Bahareh Ansari: It is a difficult time for everyone, especially international students. It is very common for international students to miss their families and feel lonely in the host country. Most of the time, these feelings of loneliness can be resolved with friends hanging out or going out together. But now that the pandemic is forcing us to stay home and practice social distancing, we can expect to see a rise in such feelings among international students.

JPHMP Direct: The University at Albany, like many other universities, has shifted from classroom instruction to online instruction. Has the transition presented any additional challenges?

Bahareh Ansari: The online transition has been a challenge for students as much as professors. We all must put additional efforts for learning to work with the technology for participating in classes, preparing class presentations, etc. Also, most graduate students have assistantship responsibilities that have been impacted by the online transition. Some students teach courses or assist professors in teaching courses, and they now have additional responsibilities for course design, online office hours, or substituting exams with papers. Other students have research responsibilities that have been affected by working remotely and having online team meetings.

JPHMP Direct: What can information science teach us about pandemics?

Bahareh Ansari: Nowadays most people get their information from online sources and social media. Online sources can be extremely powerful for educating the public during critical times such as pandemics. These sources provide an incredible platform for health professionals to contact many people in a very short time using engaging media such as videos or visualizations. However, we should not forget that this powerful platform is also available to those who do not have any expertise and may spread misinformation. Information science can help us detect the sources of misinformation or educate the public to check the sources of their news and always be critical about what they hear on social media.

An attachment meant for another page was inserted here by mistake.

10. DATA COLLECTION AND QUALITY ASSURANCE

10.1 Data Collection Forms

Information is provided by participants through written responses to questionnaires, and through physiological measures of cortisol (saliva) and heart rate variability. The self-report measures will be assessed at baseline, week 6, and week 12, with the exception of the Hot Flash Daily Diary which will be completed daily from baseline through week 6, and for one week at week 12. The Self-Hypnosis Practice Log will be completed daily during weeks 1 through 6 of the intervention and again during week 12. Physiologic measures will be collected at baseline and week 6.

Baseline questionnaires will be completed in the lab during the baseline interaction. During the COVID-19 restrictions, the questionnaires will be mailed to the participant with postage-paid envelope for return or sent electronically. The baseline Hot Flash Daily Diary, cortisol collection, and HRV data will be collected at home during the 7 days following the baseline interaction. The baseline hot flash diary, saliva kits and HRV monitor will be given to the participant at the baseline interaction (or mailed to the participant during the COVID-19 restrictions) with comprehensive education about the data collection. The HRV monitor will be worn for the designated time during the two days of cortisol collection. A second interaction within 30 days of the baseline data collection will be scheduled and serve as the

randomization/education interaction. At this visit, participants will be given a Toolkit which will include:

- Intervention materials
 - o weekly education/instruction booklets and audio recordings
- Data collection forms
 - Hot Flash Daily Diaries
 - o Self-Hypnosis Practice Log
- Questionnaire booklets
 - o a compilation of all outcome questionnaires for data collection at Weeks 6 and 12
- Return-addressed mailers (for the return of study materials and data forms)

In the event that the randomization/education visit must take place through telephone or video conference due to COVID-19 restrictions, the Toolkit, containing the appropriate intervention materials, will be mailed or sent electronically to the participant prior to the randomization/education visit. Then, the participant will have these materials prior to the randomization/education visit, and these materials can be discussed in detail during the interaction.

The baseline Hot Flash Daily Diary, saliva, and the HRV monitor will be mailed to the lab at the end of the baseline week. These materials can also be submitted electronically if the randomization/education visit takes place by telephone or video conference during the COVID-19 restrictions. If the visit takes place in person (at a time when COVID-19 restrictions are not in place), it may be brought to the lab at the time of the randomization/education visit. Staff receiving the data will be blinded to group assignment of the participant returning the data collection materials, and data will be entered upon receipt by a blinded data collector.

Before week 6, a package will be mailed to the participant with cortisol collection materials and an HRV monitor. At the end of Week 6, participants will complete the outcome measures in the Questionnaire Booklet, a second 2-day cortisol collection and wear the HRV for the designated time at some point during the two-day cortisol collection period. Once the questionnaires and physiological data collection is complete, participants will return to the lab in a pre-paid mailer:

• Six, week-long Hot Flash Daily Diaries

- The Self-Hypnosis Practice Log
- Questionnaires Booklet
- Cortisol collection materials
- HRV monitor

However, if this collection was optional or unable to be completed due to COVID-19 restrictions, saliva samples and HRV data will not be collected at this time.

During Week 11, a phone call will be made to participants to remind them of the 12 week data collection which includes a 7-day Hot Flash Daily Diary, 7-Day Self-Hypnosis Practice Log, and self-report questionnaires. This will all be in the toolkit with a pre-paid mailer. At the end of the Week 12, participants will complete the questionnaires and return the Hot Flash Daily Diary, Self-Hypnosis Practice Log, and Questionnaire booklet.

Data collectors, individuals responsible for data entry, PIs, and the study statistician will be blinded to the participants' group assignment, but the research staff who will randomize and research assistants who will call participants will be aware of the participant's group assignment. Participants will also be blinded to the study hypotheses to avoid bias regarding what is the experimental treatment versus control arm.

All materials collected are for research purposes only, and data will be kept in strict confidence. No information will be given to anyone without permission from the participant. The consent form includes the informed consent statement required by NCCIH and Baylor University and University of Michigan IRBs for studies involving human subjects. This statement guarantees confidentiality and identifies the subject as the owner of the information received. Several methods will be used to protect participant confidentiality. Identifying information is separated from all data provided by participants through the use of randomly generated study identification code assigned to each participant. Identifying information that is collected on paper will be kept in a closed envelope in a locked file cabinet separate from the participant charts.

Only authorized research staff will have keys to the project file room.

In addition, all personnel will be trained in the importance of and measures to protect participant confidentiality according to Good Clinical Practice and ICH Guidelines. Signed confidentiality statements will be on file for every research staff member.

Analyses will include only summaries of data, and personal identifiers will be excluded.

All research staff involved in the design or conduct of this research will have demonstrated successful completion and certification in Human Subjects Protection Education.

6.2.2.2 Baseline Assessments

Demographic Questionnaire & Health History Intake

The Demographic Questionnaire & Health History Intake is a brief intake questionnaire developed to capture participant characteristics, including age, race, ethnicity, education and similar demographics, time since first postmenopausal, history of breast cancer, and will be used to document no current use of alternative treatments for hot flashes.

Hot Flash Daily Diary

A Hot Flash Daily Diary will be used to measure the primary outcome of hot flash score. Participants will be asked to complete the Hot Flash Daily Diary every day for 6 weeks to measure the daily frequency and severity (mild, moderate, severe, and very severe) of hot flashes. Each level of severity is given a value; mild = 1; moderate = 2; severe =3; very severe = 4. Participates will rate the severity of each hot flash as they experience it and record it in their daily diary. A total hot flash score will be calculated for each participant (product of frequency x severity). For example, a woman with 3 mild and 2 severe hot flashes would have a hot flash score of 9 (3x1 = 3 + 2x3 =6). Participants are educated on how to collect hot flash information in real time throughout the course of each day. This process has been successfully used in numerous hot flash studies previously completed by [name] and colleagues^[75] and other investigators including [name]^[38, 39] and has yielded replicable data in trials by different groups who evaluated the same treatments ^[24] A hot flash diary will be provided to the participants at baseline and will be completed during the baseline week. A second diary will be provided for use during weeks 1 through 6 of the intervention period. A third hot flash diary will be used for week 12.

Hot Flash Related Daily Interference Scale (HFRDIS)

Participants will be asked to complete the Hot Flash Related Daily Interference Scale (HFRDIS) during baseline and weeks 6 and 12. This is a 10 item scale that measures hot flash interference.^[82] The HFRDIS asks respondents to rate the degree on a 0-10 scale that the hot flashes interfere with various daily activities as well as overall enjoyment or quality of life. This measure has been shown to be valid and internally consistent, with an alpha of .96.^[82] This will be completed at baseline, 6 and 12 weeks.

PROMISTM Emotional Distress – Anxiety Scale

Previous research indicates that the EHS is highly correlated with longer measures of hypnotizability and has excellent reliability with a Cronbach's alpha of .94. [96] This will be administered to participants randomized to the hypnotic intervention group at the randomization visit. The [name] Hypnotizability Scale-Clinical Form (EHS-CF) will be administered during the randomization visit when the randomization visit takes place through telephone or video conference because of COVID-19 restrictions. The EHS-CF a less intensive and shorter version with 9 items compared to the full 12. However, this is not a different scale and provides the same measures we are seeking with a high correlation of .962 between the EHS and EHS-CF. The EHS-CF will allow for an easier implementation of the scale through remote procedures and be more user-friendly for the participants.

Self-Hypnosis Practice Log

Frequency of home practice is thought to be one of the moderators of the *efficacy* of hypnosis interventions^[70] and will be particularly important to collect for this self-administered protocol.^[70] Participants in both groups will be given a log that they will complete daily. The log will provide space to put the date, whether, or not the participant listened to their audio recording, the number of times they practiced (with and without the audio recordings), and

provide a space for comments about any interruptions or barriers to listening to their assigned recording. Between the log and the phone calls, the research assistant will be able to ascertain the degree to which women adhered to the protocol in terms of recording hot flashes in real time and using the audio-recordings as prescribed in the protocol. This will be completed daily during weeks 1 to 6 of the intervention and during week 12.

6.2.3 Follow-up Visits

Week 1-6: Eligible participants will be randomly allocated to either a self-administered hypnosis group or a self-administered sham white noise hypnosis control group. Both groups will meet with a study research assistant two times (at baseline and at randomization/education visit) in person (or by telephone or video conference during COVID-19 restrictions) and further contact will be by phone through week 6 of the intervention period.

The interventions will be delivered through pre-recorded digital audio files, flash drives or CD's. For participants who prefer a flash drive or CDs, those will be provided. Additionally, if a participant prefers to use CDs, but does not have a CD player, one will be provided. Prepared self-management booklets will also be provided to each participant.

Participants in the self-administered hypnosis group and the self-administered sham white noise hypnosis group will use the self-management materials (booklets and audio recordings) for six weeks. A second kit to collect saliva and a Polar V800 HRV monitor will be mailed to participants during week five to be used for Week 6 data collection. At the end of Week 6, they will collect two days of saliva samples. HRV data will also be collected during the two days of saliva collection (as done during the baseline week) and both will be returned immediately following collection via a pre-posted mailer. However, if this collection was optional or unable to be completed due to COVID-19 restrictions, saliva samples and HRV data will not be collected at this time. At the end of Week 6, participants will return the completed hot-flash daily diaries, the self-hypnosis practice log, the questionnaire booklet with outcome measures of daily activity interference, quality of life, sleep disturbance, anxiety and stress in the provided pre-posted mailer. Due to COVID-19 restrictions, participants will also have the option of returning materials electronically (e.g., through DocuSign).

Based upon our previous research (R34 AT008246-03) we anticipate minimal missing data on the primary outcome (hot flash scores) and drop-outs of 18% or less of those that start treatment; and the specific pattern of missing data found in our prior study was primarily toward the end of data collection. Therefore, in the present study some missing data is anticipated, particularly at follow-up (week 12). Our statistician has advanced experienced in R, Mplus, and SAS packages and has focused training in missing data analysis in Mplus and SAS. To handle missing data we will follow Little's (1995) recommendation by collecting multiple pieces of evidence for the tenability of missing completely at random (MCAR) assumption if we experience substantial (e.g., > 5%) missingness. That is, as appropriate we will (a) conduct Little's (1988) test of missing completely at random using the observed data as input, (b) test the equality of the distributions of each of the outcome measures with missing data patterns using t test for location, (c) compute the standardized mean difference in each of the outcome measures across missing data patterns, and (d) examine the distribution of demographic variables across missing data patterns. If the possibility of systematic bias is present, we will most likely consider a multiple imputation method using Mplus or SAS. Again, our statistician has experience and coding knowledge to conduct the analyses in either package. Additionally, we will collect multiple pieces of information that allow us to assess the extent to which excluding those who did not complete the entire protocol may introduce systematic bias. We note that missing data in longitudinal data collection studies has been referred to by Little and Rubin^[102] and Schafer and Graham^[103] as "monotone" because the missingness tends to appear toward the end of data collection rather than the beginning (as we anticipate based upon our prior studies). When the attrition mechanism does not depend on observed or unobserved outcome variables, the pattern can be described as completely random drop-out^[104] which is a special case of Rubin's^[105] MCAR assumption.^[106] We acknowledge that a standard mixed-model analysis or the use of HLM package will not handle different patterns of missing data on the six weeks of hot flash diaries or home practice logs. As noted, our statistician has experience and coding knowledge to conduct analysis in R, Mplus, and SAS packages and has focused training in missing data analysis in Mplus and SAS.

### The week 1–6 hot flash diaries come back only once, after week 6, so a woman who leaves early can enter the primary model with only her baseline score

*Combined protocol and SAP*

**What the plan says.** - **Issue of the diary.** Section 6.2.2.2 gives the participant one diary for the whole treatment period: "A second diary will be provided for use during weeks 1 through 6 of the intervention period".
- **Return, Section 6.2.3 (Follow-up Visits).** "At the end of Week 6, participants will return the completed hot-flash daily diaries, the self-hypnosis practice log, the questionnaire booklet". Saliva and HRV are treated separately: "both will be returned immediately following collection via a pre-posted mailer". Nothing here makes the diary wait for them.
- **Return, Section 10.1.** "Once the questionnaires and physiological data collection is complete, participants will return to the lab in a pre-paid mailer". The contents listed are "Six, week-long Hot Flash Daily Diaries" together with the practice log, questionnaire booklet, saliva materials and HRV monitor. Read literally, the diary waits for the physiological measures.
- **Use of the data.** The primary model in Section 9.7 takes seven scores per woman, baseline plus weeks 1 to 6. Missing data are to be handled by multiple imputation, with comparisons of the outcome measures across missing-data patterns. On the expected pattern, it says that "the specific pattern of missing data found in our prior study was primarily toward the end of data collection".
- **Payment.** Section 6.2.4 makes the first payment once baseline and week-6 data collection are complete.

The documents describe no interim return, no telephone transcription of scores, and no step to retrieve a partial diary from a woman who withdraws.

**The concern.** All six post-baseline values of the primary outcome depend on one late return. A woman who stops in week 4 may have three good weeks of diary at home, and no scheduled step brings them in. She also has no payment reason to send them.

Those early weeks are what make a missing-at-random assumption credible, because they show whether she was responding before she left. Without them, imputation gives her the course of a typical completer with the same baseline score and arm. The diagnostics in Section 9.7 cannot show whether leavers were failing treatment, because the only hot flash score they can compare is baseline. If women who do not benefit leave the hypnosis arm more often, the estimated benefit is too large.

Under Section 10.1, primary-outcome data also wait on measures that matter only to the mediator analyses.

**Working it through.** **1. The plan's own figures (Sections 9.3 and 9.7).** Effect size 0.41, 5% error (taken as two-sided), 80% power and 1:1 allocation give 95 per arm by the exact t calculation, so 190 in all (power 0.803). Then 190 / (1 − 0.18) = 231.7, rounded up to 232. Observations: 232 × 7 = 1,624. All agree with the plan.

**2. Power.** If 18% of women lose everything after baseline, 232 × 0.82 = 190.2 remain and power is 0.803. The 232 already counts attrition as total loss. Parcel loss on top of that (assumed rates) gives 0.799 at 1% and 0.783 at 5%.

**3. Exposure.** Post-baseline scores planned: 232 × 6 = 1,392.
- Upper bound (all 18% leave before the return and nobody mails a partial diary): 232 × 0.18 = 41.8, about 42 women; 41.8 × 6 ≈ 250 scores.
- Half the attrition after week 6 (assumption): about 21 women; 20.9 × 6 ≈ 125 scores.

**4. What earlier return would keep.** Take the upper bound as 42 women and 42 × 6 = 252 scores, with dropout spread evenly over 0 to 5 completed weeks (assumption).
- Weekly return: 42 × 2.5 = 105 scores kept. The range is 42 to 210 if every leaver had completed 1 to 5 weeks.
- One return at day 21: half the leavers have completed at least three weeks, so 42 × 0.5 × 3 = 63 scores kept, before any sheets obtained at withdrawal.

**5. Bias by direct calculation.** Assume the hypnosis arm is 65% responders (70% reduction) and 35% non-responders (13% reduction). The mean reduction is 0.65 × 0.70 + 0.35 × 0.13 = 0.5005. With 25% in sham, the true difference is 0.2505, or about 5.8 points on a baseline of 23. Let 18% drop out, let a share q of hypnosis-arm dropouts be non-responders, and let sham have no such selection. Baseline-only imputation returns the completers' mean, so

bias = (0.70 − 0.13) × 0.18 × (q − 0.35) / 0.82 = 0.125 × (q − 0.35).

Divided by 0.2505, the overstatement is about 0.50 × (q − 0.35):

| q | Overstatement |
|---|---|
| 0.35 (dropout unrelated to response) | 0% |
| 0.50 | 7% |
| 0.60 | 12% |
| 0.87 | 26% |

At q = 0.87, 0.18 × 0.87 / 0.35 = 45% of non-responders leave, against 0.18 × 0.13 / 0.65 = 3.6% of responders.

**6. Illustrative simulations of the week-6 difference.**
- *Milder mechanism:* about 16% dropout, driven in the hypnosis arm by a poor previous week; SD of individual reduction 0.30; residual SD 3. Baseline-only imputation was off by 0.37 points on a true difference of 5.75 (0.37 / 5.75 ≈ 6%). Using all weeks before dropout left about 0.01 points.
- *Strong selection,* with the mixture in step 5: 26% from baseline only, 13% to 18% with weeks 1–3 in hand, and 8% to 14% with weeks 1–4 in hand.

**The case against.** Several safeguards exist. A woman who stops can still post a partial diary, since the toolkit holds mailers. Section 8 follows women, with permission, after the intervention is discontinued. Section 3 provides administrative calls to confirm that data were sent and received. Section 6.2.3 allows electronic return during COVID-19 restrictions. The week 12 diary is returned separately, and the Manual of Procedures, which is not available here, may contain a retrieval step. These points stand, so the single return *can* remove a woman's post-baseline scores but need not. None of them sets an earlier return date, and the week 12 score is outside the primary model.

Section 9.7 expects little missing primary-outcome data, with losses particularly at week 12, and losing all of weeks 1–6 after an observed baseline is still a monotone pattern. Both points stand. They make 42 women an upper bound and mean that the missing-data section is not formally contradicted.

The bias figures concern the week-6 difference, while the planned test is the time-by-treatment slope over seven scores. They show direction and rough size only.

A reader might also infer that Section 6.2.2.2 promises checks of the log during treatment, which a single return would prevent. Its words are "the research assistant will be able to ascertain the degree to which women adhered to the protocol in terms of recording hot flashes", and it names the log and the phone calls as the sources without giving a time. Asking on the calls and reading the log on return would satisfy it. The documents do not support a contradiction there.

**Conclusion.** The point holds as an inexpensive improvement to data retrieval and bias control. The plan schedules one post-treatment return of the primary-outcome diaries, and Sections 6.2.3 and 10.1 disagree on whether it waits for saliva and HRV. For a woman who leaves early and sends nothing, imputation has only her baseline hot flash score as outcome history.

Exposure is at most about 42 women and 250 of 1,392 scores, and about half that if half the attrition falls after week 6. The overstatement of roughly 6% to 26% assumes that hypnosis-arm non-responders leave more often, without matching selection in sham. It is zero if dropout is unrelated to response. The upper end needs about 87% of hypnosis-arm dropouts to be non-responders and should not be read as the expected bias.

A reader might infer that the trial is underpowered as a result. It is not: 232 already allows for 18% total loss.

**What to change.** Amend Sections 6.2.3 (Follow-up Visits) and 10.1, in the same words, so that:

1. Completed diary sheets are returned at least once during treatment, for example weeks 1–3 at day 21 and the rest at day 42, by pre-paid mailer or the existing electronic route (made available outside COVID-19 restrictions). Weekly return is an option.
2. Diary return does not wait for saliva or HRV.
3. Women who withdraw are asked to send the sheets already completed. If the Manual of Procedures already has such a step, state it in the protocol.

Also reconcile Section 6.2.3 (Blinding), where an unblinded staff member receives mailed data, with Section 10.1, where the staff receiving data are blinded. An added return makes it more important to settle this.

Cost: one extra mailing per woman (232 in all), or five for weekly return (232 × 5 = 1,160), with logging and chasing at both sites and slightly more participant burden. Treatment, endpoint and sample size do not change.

JPHMP Direct: Is there anything else you’d like to add?

Bahareh Ansari: As an international student who has been impacted by this pandemic in many ways, I know that life can be hard during the time of crises. But I found 3 tips that help me going through these hard days, and I would like to share them with other international students.

  1. Always think critically about what you hear on the news. It is very hard to hear bad news about your home country when you are away. Remember that only extreme cases are broadcasted, and most news agencies have political agendas for what they distribute.
  2. Be careful with misinformation on social media and speak about that with your family. Sometimes it is hard to distinguish between information and misinformation. We need to find reliable sources (such as CDC in the United States, and the ministry of health in other countries) and always check their websites before believing what we see on social media.
  3. Stay strong, even if you feel lonely and disconnected. Exercise and meditation can help during these hard times. I am grateful to my friend who shared with me a free fitness app that includes numerous yoga and workout plans. It feels very nice to leave even a couple of minutes a day to focus on your mind and body during these hard times.

JPHMP Direct: That’s excellent advice that we should all take to heart. Thanks so much for your time, Bahareh. Best of luck with your studies during this difficult time.